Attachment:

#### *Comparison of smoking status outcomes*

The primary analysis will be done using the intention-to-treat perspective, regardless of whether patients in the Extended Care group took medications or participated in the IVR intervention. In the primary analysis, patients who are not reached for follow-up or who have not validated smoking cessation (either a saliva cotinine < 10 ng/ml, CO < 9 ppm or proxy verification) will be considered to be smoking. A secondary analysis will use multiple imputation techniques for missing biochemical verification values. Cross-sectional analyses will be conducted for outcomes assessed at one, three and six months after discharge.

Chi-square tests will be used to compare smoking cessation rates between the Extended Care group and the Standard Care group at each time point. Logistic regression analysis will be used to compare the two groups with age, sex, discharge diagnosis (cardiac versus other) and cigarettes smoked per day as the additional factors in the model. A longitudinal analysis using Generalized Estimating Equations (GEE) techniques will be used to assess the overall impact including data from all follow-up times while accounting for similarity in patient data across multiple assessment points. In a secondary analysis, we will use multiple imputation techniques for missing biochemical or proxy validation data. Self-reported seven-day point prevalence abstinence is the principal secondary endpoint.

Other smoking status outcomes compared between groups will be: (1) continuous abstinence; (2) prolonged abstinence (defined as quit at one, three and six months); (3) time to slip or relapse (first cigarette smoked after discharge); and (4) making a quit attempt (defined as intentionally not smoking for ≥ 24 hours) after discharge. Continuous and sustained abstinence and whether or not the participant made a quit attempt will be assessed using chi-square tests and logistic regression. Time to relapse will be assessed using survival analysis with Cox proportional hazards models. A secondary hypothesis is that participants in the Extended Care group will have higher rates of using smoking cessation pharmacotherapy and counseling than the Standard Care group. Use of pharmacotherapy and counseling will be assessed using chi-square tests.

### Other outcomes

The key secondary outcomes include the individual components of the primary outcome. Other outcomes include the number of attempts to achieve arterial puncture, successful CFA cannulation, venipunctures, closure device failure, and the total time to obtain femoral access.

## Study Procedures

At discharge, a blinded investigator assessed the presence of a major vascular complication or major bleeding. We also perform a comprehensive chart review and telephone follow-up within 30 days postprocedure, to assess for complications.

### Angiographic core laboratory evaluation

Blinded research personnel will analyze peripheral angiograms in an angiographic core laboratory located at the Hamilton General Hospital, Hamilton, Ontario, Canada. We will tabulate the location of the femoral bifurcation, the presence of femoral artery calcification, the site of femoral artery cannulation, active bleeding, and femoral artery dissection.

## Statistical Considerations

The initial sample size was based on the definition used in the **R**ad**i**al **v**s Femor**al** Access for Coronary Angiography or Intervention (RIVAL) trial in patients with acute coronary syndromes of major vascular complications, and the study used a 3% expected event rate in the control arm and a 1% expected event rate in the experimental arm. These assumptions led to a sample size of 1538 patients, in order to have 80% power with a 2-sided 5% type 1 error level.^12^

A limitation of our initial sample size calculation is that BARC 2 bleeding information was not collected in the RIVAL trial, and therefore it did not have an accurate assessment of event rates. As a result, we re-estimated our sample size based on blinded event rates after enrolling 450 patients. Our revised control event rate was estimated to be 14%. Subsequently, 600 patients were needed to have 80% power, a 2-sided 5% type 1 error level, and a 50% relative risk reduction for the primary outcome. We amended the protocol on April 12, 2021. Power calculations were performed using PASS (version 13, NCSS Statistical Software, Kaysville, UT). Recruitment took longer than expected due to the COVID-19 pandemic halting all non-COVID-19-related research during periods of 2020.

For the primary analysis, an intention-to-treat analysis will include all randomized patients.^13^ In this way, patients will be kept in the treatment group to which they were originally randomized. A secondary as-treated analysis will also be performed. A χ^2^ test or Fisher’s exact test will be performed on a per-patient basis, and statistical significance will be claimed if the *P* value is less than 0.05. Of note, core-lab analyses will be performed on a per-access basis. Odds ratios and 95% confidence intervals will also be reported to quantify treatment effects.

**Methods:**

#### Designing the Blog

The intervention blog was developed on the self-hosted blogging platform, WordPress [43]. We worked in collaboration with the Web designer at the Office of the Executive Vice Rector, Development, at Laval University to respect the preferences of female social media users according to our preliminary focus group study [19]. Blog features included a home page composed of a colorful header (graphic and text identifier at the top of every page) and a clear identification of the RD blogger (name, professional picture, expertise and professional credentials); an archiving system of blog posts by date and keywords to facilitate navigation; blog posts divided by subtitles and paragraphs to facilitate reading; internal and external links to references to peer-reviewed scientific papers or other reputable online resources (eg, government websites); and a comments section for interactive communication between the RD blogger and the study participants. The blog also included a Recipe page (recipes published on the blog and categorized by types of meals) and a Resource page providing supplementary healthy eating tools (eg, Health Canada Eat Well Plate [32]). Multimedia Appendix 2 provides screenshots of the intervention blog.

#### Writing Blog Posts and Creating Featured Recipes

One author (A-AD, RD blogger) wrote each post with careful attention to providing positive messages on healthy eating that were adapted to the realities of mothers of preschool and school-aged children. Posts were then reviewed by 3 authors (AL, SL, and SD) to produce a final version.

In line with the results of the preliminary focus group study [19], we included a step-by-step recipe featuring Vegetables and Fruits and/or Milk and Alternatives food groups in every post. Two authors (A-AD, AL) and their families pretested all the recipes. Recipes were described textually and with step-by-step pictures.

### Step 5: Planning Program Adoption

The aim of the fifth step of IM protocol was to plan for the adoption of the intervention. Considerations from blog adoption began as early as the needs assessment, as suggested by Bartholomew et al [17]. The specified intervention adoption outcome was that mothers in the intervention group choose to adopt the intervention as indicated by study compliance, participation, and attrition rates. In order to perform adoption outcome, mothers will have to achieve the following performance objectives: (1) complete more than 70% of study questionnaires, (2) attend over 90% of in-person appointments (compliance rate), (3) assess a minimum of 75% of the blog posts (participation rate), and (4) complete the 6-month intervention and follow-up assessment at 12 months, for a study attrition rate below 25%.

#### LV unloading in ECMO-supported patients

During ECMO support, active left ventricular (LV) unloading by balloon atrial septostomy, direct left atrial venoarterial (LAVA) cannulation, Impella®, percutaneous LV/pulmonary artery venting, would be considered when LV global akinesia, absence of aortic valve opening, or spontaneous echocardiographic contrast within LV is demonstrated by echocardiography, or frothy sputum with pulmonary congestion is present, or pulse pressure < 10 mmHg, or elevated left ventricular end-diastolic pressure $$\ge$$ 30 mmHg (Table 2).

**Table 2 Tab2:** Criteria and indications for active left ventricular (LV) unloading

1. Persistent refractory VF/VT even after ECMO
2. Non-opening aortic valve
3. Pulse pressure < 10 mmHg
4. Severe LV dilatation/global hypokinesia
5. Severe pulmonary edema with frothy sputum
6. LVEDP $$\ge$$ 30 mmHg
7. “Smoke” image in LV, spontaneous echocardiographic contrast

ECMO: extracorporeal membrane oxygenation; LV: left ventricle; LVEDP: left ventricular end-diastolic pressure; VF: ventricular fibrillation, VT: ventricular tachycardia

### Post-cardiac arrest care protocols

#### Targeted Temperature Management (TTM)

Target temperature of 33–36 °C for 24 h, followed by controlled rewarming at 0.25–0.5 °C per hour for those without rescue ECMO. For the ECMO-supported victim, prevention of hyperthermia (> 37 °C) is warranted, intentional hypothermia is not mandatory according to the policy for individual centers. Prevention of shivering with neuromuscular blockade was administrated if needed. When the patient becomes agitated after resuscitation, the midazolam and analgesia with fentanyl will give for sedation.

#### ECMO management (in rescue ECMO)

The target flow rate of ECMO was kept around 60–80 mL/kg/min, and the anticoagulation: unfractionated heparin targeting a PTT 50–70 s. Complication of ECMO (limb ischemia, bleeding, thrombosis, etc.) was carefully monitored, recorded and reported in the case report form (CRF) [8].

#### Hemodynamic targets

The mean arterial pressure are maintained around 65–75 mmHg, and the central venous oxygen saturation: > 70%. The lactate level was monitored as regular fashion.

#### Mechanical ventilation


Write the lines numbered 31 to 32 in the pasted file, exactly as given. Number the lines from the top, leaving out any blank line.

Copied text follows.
6. LVEDP $$\ge$$ 30 mmHg
7. “Smoke” image in LV, spontaneous echocardiographic contrast